If however, you don’t want to bother with SVN, though I recommend you at least check it out, I’ve added a zipped version of the forms example and lib. You can download it here: https://github.com/jeremynealbrown/makemachine/

Hope that helps you out,
~Jeremy

9. Chris says:

Thanks, I was able to get the files.

Are you purposely outputting the items listed in a the spinners in a different order than what they appear in the JSON?

10. Jeremy says:

Hi Chris,

Good question. As far as I understand it, when a JSON object is parsed, the sequence of it’s objects is not maintained. However, the sequence of a JSON array will be. Your best bet is to implement a sorting function on anything that needs to maintain a sequence. Perhaps wrapping all objects in a JSON array would be an improvement.

~Jeremy

11. Chris says:

Just wanted to let you know I’ve got this runnig on a test app, reading the JSON from a php file, which is pulling the JSON data from a MySQL database.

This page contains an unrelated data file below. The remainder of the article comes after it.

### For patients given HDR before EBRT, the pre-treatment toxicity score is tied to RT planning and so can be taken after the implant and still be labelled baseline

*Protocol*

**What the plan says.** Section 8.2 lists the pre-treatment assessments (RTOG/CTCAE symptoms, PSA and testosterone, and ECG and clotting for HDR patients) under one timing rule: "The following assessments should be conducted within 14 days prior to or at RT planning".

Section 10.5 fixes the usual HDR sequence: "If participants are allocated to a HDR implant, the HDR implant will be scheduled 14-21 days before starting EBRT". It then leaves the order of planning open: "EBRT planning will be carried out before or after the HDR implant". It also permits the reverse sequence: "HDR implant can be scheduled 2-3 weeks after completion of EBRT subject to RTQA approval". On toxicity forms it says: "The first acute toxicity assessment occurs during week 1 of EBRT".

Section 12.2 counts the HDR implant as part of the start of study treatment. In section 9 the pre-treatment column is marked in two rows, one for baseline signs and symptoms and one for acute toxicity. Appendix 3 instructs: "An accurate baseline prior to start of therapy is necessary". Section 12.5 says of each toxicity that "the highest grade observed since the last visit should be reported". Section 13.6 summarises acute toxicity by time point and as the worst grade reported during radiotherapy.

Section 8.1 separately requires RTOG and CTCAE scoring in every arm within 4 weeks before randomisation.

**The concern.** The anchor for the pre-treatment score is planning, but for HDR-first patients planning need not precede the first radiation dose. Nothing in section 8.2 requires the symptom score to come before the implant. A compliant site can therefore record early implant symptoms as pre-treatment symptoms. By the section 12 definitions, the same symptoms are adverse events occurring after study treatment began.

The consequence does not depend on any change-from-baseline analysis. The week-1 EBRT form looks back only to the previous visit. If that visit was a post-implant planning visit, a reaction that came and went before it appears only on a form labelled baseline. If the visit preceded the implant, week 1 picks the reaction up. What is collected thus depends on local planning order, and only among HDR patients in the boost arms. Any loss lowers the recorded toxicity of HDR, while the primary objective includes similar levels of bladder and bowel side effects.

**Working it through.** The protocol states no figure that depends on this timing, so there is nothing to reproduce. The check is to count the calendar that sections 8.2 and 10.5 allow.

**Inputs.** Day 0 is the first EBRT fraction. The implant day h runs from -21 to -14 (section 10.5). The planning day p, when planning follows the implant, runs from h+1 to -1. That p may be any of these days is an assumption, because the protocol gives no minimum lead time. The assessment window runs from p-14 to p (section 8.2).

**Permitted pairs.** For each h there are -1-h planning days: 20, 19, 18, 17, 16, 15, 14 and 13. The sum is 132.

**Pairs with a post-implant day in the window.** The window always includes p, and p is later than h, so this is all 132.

I modified the code so that it “reorders” the Spinner options based on the order they appear in the JSON.

12. Jeremy says:

@Chris

Cool, glad to know that it is working out for you! I wouldn’t mind taking a look at your changes if you want to share. If so, feel free to send the modified source to: jeremynealbrown at gmail.

13. Jeremy,

It appears we may be working on similar solutions. Perhaps we could collaborate? Could I ask you to take a look at Metawidget (http://metawidget.org)?

We may find some nice points of integration. For example, Metawidget has a ‘pluggable inspection layer’, so perhaps you could plug your JSON parser in there?

Regards,

Richard.

14. Vikas Patidar says:

Hi Jeremy thank you for writing such a nice article and this API is very useful. If I use this API in my application then does it will affect the performance(loading and rendering time of form layout and elements) of the application?.

15. Jeremy says:

@Vikas Patidar

The project I built this for used forms with up to 70 elements. In general, the view creation is very fast and the scrolling was smooth. I haven’t experienced any performance issues. That said, if you are debugging on an actual device that is logging to the console, you will most likely see a significant delay in the view creation.